BREMERTON, Wash. (NNS) -- It's 5 a.m. and the summer sunrise is gradually warming the waterfront near Naval Hospital Bremerton (NHB) as an active group of Sailors gathered on the grass in that early morning sun, each with a dedicated sense of purpose intent on their physical training task.
Each breath expelled, each stretch reached, and each muscle group exercised has a purpose. These Sailors are up well before dawn to put in the needed training for what many consider to be some of the toughest jobs in the armed forces. They are taking part in the Dive Motivator Program (DIVEMO) recently set up at NHB by Hospital Corpsman 3rd Class John Shaddix.
"This is a program that is specifically designed for any Sailors that want to apply to special communities like BUDS (Basic Underwater Demolition), SEAL (Sea, Air Land), or even join the Army Rangers, Special Forces and other special programs like that," said Shaddix, an Auburn, Alabama native.
Shaddix attests that the DIVEMO program training is also applicable to other such specialty programs as Navy Special Warfare Combatant-Craft Crewmen (SWCC), Navy Diver, Navy Explosive Ordnance Disposal technician (also open to females), Navy Aviation Rescue swimmer (open to females) and Air Force Pararescue Jumpers (also known as 'PJs').
"It's something (joining such a group) that I've always wanted to do," said Shaddix, "I always knew I would be in the military, even as a kid."
Even though his plan may have been stalled by a past injury, Shaddix continues to try and reach his goal of joining one of these groups by adding to his corpsman training with the DIVEMO program.
"Originally, I came in under a SWCC contract, then during recruit training I got injured and here I am. I've been trying to go back for the last couple years so I've been training and tracking down people from these communities to give me information on what to put together in a package," said Shaddix.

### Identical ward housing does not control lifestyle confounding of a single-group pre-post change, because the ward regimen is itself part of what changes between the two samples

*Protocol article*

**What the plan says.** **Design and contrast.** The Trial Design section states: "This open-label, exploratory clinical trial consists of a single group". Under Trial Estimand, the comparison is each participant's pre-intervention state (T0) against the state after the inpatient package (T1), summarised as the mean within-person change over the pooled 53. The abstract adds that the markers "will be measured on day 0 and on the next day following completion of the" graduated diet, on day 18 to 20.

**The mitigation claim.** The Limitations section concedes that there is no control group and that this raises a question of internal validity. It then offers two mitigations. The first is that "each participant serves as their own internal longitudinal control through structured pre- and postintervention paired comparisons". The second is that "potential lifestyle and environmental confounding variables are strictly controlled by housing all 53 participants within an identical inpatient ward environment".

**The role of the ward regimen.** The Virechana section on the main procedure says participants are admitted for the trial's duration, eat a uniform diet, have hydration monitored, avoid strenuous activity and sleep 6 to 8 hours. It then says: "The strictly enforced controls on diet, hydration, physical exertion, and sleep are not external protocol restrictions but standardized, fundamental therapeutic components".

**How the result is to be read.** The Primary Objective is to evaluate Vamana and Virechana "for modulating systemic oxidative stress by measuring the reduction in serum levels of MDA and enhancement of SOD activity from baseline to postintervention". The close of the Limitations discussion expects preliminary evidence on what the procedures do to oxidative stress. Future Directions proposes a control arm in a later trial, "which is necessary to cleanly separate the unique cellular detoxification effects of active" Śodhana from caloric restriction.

That same motivation to get his dream job is what led him to set up the training program at NHB and help others going through the same situation. The program has been specifically designed with a heavy dose of physical training, as well as mental preparation and advanced medical training for all the corpsmen involved to help them prepare for the rigors of the various special operations programs.
"I've been to commands that have an ongoing DIVEMO program and a lot of them have high success rates," said Shaddix, "I just wanted to put something together that could help everybody else avoid the same issues I've had. All I'm really doing is facilitating workouts and working with career counselors to get everything set up for these guys."
Since the launch of the DIVEMO program at NHB, the group has maintained a strict training schedule.
"Right now we have physical training four times a week, mostly led by me but each member uses their own strengths to make us better. We also have a classroom session held several times a month," said Shaddix.
The training is meant to prepare the enrollees for both the physical and mental obstacles ahead.
"From the physical side it shows them how they should be training their bodies to deal with the rigors of these programs. It's something that you need to prepare your body for," said Shaddix. "We also have a classroom session that is predominantly for the medical side of it. There are medical candidates that want to make it through and want to stay in that field so we're trying to push more of the advanced medical knowledge on them now that way they start learning it ahead of time."